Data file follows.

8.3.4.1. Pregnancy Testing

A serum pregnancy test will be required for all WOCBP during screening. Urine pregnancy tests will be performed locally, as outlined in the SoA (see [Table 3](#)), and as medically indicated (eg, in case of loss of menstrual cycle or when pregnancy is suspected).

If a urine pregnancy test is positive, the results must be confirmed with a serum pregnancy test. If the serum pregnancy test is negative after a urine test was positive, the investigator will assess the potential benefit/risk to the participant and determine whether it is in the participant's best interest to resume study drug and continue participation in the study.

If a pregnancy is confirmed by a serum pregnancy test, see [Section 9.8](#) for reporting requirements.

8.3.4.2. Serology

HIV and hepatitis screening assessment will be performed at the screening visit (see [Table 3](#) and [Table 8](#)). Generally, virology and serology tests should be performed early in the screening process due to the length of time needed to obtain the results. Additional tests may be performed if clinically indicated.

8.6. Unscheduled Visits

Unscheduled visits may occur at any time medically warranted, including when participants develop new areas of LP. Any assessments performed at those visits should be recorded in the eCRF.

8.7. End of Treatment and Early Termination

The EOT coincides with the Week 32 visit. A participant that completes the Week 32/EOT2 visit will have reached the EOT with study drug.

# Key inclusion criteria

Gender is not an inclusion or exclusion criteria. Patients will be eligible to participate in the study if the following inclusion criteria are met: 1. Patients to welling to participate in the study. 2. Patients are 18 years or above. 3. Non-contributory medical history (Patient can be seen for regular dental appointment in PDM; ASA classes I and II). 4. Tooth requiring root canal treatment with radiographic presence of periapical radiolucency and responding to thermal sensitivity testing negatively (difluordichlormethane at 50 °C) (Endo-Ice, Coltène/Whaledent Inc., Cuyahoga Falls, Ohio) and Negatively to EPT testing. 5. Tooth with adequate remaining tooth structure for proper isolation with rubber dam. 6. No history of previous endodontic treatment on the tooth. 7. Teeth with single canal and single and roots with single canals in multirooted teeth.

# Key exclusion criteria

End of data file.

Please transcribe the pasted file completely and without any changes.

8.3.4.1. Pregnancy Testing

A serum pregnancy test will be required for all WOCBP during screening. Urine pregnancy tests will be performed locally, as outlined in the SoA (see [Table 3](#)), and as medically indicated (eg, in case of loss of menstrual cycle or when pregnancy is suspected).

If a urine pregnancy test is positive, the results must be confirmed with a serum pregnancy test. If the serum pregnancy test is negative after a urine test was positive, the investigator will assess the potential benefit/risk to the participant and determine whether it is in the participant's best interest to resume study drug and continue participation in the study.

If a pregnancy is confirmed by a serum pregnancy test, see [Section 9.8](#) for reporting requirements.

8.3.4.2. Serology

HIV and hepatitis screening assessment will be performed at the screening visit (see [Table 3](#) and [Table 8](#)). Generally, virology and serology tests should be performed early in the screening process due to the length of time needed to obtain the results. Additional tests may be performed if clinically indicated.

8.6. Unscheduled Visits

Unscheduled visits may occur at any time medically warranted, including when participants develop new areas of LP. Any assessments performed at those visits should be recorded in the eCRF.

8.7. End of Treatment and Early Termination

The EOT coincides with the Week 32 visit. A participant that completes the Week 32/EOT2 visit will have reached the EOT with study drug.

# Key inclusion criteria

Gender is not an inclusion or exclusion criteria. Patients will be eligible to participate in the study if the following inclusion criteria are met: 1. Patients to welling to participate in the study. 2. Patients are 18 years or above. 3. Non-contributory medical history (Patient can be seen for regular dental appointment in PDM; ASA classes I and II). 4. Tooth requiring root canal treatment with radiographic presence of periapical radiolucency and responding to thermal sensitivity testing negatively (difluordichlormethane at 50 °C) (Endo-Ice, Coltène/Whaledent Inc., Cuyahoga Falls, Ohio) and Negatively to EPT testing. 5. Tooth with adequate remaining tooth structure for proper isolation with rubber dam. 6. No history of previous endodontic treatment on the tooth. 7. Teeth with single canal and single and roots with single canals in multirooted teeth.

# Key exclusion criteria